The Snakes of May
Has Florida simply created more needless stress, anxiety and heartache for the sake of an education reform movement that's run off its rails?
May is here, with all the banquets, end-of-year concerts and graduation plans thereunto appurtenant. For parents, May is a nutty, frenzied, loaded-calendar month rivaled only by December. This year in Florida — thanks to the new end-of-course exams, or EOCs — it just got nuttier.
Parents with students in the Duval County school system have seen the "end-of-course" exam scores in a column on their children's report cards. Most of us have asked ourselves, "Why does that score seem so uncorrelated with my child's classroom performance?" Until now, we could let that question go. We could presume that the score discrepancy meant that the tests were still in development, or that they were simply bizarre aberrations.
Now, though, some of those tests are going to count as disproportionately high percentages of our children's grades, and they'll determine passage or failure for algebra I, geometry and biology students. Cut-off scores on a single test could doom 14- and 15-year-olds to repeat the course for credit — even if the student has otherwise shown mastery of the curriculum in the form of terrific grades. The Florida Department of Education tells us it's implementing the new test because it wants our children — yours and mine — to be "competitive in the global economy." Forgive me if I don't send my thank you note just yet.
I'm all for raising the mean in student performance. Pulling everyone up, wherever they are in relation to the original mean, and pushing them forward is an honorable goal. But are end-of-course exams reasonably related to that honorable goal? Or has Florida simply created more needless stress, anxiety and heartache for the sake of an education reform movement that's run off its rails? What is the real point of all this additional testing? Why is Florida imbuing the new tests with so much weight? And for what purpose do the Florida Legislature and the DOE continually shift the goalposts on an increasingly uneven playing field?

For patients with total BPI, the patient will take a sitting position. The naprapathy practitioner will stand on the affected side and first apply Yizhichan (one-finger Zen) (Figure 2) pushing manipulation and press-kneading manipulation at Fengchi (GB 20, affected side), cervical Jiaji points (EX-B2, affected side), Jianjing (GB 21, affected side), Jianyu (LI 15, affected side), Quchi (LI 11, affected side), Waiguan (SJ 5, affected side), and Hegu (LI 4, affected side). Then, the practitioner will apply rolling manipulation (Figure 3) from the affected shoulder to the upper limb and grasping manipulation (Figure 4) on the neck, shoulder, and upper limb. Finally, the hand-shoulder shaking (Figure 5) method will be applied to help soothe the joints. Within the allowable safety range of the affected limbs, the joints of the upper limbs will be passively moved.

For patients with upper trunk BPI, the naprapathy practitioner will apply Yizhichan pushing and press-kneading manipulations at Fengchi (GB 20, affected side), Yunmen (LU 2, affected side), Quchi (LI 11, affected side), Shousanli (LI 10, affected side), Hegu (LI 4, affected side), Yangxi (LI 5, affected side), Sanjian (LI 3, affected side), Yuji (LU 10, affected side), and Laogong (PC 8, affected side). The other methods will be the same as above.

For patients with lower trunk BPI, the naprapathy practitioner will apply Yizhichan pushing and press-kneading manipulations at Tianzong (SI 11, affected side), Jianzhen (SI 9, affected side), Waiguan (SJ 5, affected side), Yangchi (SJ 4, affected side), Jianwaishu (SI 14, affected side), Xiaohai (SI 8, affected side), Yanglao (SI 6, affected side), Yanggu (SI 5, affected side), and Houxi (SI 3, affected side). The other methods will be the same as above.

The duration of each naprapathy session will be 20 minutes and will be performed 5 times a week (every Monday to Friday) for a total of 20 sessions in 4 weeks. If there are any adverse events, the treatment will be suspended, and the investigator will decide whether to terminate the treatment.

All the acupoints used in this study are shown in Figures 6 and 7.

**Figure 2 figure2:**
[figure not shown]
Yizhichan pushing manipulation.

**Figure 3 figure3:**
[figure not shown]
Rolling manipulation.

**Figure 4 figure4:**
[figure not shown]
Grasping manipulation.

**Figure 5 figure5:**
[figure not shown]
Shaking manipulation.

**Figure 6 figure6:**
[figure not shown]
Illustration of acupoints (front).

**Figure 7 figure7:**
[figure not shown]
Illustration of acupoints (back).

Over the past 14 years, Florida has experimented with numerous education reform strategies — with varying results. Standards-based education, coupled with standards-based accountability (read: tests), have yielded some measurable gains, albeit using those same tests as yardsticks. Privatization policies, though, which have grown a voucher school system with no apples-to-apples accountability and a charter school system that's only about 60 percent accountable, have yielded distinctly mixed results. One objective academic researcher reports that when the socioeconomic status of students is taken into consideration, the numbers show that poor students — the very targets of propaganda tools like "Waiting for Superman" and "Won't Back Down" — do significantly worse in charter school settings than in traditional school settings. So why are so many lawmakers still ga-ga over so-called market-based reforms?
The answer starts when we begin to understand their shtick. The first thing out of any education reformer's mouth has to do with preparing students to be "competitive in the global economy," followed by statistics about our nation's international education rankings. It all sounds very dire, these rankings that emanate from the PISA test, until one takes the time to look at another number, i.e., the poverty rates of nations. While academics await access to the 2012 PISA database, a look at the 2009 numbers clues us in to what happens when researchers control for poverty: The United States not only starts looking better in the rankings, it actually leads the world.
Bring up poverty to a reformer, though, and the retort will be swift. You might even get accused of practicing the "soft bigotry of low expectations." "Don't you think we should have high expectations for every child, regardless of the family's income?" the reformer will undoubtedly ask. And this is where the counter argument risks falling apart; it's where advocates and educators say, "Well, of course," thereby allowing the reformers to drone on about "bad teachers" and the "evil" unions that delight in ruining the profession. Then, they'll drone some more about "competition and choice," sans objective research, while ignoring our shameful poverty statistics and the stubborn barriers that must be overcome to bring impoverished children up to par with their more affluent peers.